Despite a surge in enrollment in the two weeks before the April 15 deadline to enroll for health insurance under the federal health law, many more Californians still haven't signed up, and they're unlikely to.
Many people are uninterested, confused or skeptical.
Scott Belsha, from Long Beach, Calif., falls in the skeptical category.
"I've been consumed with living my life, and I'm fortunate to be healthy," he says. He works as a musician and carpenter, and he's never had health insurance. His parents, who own a small business, always paid cash for medical care, most of which they were able to get from a doctor friend.
"I haven't ever been to the hospital or broken a bone," he says. "But I'm 34, and I should probably start thinking about it."
Steven Petersen, 40, of Los Angeles, says he looked into his options but couldn't afford $240 a month, the lowest premium he could find. He'd prefer a cheap, catastrophic plan. "I just take care of myself every day, and eat well and try to stay healthy," he says.
The Affordable Care Act's individual mandate requires nearly every American to have insurance or pay a tax penalty of either $95 or up to 1 percent of income, whichever is greater.
But Larry Levitt, senior vice president at the nonprofit Kaiser Family Foundation, says he wasn't expecting every uninsured person to sign up during this first year. "The expectations are that enrollment will ramp up over a period of years," he says.
The Congressional Budget Office estimates that even years from now the number of uninsured will be large: about 30 million nationwide. Some of those people will be living in states that have opted not to expand Medicaid to adults without dependent children. Others will be immigrants who don't qualify for coverage under the law. "But the biggest category are people who simply will choose not to enroll," Levitt says.
Beth Engel, in Ventura County, Calif., is a 32-year-old mother of a nearly 3-year-old daughter and describes herself as an early supporter of the Affordable Care Act.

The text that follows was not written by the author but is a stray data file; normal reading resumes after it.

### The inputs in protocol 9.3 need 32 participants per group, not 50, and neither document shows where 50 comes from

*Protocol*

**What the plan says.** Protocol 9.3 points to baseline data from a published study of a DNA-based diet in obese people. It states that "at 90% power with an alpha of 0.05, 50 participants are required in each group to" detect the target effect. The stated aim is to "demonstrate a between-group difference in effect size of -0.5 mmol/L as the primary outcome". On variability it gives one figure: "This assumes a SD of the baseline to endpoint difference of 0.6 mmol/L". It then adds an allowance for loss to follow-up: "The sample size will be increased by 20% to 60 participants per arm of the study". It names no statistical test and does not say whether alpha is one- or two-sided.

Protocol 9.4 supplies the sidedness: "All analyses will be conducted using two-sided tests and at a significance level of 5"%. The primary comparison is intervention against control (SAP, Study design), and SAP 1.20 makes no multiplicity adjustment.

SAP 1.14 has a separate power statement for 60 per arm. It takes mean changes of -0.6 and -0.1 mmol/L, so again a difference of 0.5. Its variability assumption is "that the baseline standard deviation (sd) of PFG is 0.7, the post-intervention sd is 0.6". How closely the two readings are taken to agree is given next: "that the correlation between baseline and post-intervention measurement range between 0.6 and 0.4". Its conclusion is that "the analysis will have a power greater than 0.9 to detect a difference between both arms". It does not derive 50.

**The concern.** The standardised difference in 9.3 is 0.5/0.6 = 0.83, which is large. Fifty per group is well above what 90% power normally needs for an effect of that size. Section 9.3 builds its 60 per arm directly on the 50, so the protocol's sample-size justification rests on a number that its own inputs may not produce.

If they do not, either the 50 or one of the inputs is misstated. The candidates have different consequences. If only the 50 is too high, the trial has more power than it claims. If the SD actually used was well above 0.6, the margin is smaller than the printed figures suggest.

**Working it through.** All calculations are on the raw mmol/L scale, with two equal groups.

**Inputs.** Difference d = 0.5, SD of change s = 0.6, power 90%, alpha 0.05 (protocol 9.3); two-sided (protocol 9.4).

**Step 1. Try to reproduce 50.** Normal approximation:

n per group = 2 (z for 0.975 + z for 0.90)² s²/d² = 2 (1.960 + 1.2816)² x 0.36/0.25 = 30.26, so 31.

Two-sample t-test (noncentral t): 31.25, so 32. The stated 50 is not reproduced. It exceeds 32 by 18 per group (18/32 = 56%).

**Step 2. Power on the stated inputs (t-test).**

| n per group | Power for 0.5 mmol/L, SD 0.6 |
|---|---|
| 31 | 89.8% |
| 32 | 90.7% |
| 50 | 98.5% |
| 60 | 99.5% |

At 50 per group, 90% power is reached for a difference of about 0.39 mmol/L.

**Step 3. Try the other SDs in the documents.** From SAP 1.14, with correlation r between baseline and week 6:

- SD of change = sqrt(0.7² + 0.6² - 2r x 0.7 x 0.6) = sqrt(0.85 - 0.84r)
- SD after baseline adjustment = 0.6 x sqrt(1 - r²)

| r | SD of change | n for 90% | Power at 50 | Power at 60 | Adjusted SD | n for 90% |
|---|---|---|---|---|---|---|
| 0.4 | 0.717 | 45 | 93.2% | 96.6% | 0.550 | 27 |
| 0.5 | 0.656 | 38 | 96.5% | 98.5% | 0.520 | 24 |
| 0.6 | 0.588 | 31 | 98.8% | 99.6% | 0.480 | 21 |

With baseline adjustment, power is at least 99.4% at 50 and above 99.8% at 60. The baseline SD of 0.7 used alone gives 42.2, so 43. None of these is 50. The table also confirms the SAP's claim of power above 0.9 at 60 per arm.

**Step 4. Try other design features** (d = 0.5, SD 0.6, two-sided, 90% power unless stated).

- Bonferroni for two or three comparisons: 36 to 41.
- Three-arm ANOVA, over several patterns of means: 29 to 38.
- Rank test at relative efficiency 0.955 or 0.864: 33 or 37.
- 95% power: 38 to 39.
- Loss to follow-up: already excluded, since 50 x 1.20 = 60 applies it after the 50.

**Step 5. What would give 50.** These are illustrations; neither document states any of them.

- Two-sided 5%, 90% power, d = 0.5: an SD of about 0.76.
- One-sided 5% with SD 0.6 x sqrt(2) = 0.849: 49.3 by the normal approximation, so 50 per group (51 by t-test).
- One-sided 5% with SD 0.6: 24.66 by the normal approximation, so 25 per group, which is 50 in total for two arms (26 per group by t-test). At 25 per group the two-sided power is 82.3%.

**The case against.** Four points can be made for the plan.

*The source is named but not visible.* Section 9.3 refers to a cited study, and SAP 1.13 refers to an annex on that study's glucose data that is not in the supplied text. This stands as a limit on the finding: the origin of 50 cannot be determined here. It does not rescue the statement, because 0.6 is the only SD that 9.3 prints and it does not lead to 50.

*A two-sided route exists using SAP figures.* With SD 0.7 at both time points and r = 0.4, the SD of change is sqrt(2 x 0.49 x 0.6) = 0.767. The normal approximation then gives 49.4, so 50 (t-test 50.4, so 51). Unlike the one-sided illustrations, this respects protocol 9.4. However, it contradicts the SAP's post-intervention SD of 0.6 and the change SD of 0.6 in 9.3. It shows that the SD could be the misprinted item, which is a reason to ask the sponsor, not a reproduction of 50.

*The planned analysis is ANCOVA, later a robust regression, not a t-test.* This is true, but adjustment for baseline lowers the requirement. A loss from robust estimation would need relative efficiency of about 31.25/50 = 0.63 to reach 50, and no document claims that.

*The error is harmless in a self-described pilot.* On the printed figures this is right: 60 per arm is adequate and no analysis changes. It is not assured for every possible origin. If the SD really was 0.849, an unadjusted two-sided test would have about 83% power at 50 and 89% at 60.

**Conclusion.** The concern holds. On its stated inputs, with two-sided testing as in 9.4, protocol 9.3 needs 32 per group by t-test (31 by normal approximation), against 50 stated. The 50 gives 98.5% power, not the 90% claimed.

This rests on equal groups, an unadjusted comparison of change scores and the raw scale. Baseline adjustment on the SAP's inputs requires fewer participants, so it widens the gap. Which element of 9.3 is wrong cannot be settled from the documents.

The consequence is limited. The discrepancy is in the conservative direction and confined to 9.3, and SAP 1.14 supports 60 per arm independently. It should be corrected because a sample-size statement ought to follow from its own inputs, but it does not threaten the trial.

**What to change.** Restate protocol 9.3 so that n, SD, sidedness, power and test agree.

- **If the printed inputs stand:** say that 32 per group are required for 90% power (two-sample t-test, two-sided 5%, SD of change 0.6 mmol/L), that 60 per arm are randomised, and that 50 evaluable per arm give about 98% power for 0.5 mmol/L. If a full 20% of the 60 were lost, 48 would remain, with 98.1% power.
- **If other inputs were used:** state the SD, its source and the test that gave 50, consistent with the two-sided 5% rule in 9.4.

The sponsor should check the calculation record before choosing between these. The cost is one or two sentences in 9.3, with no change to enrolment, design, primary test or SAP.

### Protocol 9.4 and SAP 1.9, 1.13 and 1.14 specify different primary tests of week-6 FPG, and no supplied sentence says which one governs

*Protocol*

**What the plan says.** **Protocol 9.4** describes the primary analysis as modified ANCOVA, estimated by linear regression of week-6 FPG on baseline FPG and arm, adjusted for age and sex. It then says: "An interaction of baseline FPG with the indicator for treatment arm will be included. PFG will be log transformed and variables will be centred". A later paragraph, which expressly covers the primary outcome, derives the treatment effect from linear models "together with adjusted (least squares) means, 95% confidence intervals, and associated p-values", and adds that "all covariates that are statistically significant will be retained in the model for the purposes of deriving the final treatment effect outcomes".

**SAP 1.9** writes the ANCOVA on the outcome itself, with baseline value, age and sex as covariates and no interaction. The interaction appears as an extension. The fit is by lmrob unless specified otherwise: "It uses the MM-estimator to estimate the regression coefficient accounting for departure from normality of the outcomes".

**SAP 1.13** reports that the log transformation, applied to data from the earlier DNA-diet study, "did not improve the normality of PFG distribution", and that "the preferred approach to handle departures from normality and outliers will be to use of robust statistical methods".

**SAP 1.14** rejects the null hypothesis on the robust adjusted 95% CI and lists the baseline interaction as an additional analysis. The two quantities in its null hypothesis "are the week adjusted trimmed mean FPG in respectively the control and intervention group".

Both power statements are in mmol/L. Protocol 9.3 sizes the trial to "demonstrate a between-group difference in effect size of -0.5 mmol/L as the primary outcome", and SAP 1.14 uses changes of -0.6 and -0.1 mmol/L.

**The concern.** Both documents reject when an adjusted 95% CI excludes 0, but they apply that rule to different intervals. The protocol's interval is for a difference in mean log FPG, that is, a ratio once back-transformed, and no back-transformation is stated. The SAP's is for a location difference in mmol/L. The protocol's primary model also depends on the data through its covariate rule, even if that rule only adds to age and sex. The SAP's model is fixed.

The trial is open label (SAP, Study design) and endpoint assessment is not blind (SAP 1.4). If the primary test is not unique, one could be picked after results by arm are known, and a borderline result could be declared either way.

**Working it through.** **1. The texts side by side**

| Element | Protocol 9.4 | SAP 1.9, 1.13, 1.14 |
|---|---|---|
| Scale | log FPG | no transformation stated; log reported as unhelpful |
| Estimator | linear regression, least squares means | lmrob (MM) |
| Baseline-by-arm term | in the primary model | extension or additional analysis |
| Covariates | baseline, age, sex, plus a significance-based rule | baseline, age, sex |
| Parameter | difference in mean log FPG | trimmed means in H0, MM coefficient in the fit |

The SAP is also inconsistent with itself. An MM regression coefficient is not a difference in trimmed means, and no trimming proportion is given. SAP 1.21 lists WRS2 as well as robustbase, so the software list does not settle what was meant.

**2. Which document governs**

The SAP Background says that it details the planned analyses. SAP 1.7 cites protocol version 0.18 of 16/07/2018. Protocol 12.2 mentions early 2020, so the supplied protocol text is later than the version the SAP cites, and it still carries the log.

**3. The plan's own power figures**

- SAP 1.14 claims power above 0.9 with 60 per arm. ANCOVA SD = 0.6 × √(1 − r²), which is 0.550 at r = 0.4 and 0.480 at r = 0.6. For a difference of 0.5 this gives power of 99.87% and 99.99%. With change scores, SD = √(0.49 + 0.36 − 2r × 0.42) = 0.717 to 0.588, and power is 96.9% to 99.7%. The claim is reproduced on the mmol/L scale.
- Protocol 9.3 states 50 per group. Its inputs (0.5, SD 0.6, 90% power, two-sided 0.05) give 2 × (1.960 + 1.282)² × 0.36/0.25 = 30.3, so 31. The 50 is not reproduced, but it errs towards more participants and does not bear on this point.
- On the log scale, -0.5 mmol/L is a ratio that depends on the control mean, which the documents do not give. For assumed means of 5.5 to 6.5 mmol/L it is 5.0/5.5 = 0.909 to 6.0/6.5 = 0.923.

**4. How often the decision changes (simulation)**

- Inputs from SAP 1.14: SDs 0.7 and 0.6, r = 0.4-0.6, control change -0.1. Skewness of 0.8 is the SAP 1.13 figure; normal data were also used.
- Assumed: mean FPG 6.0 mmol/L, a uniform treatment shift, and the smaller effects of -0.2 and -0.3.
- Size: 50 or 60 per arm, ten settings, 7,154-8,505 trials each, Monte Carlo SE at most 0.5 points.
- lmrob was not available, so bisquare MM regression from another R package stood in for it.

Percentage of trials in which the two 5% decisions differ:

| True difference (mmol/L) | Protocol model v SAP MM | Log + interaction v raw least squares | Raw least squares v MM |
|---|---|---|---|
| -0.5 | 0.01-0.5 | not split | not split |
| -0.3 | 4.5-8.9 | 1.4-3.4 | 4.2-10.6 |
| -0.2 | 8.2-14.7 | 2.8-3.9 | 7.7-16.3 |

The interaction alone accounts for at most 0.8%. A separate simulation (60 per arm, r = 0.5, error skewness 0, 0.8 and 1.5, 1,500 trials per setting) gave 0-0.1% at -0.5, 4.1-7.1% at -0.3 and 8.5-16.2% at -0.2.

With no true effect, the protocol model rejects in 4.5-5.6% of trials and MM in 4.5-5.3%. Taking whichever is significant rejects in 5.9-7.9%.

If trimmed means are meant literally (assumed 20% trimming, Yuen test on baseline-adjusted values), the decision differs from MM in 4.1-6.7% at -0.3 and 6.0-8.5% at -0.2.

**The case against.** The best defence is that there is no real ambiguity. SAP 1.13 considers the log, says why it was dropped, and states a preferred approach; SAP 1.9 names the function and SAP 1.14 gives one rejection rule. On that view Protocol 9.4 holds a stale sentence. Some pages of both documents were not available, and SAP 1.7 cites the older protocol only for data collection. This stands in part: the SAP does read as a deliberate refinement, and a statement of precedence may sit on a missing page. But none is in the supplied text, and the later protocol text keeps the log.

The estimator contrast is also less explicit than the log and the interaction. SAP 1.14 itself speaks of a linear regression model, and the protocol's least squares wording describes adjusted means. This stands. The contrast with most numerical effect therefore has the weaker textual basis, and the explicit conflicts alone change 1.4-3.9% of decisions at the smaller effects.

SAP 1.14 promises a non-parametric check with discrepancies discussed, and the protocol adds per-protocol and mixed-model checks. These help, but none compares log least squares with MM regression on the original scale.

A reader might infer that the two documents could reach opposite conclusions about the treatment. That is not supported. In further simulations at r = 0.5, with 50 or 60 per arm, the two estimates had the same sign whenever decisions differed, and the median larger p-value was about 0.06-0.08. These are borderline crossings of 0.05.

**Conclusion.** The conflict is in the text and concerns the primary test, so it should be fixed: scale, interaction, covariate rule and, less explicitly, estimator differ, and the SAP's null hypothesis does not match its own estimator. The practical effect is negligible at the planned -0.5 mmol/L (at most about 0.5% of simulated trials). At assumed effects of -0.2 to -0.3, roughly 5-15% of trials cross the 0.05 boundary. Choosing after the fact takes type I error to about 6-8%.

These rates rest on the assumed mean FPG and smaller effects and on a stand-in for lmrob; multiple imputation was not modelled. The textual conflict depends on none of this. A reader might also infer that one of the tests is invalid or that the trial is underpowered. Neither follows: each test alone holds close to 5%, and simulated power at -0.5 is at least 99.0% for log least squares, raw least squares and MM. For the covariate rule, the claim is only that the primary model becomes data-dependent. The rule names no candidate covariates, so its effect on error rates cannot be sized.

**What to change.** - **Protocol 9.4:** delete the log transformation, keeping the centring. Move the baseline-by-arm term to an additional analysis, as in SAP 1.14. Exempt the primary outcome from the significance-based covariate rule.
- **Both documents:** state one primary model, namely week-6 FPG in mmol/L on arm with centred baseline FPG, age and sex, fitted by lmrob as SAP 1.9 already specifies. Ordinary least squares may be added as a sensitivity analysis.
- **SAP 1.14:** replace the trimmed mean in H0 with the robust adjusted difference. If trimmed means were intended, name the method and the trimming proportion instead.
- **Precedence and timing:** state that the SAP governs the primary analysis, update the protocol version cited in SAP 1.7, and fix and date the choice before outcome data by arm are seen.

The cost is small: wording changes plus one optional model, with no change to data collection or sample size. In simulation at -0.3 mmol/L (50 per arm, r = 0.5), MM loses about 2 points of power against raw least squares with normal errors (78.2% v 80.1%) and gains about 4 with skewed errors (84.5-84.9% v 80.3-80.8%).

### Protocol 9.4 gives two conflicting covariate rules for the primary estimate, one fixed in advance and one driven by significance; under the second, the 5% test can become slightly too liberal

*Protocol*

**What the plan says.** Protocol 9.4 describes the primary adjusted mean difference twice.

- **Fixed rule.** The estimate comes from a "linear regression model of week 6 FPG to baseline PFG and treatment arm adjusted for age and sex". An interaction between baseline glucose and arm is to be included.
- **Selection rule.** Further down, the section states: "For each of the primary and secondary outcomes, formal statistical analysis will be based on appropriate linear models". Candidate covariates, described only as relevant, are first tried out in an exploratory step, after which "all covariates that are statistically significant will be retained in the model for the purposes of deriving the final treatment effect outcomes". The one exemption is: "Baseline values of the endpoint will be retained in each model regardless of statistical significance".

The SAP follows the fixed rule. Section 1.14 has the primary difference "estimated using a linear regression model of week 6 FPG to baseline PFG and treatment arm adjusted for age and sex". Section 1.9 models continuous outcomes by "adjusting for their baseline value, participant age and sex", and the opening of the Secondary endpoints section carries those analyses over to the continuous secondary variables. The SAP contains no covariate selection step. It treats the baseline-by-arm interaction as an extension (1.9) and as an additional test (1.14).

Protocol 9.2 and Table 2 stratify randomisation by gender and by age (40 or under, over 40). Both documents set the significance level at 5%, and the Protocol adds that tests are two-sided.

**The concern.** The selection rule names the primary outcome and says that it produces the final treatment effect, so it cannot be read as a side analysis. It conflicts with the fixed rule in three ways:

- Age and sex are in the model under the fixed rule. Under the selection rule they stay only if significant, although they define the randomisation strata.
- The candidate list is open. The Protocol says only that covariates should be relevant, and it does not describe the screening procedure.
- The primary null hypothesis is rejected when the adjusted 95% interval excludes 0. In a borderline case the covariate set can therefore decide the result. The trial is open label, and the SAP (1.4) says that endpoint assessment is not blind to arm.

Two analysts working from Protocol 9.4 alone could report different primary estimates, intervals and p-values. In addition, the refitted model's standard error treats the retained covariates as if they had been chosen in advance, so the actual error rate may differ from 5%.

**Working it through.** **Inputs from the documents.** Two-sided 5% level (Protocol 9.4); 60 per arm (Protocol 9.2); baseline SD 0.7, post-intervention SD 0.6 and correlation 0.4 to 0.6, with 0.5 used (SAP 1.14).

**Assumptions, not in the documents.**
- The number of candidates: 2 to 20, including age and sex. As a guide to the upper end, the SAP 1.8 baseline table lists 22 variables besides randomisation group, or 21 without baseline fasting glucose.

"I was very hopeful," she says. "I thought, 'Wow! I can have a job that I love that doesn't necessarily have insurance but I get insurance affordably.' "
Engel works part time as a hotel clerk and qualifies for tax subsidies that reduce premiums for her and her toddler to about $200 a month. But she chose not to buy insurance for herself this year. "I found that the premiums were still very high, and I just couldn't afford them," she says.
Even though now she's armed with the knowledge that she can take the subsidy upfront in the form of a reduced insurance premium, she says she's reluctant to do that without thoroughly understanding the plans offered through the state-run marketplace, Covered California.
"Maybe I'm reading these incorrectly," she says, "but it just didn't make sense, and I thought I'm not going to put money I don't really have to spend into a program that I don't really understand."
Engel did get her daughter health coverage through Medicaid. People in California and other states that expanded can enroll year-round. As for her own medical needs? She'll go without health insurance and pay the penalty, which for her is less than the cost of insurance. She says she'll reconsider her options when enrollment opens again in November.
This story is part of a partnership with NPR, KPCC and Kaiser Health News, an editorially independent program of the Kaiser Family Foundation.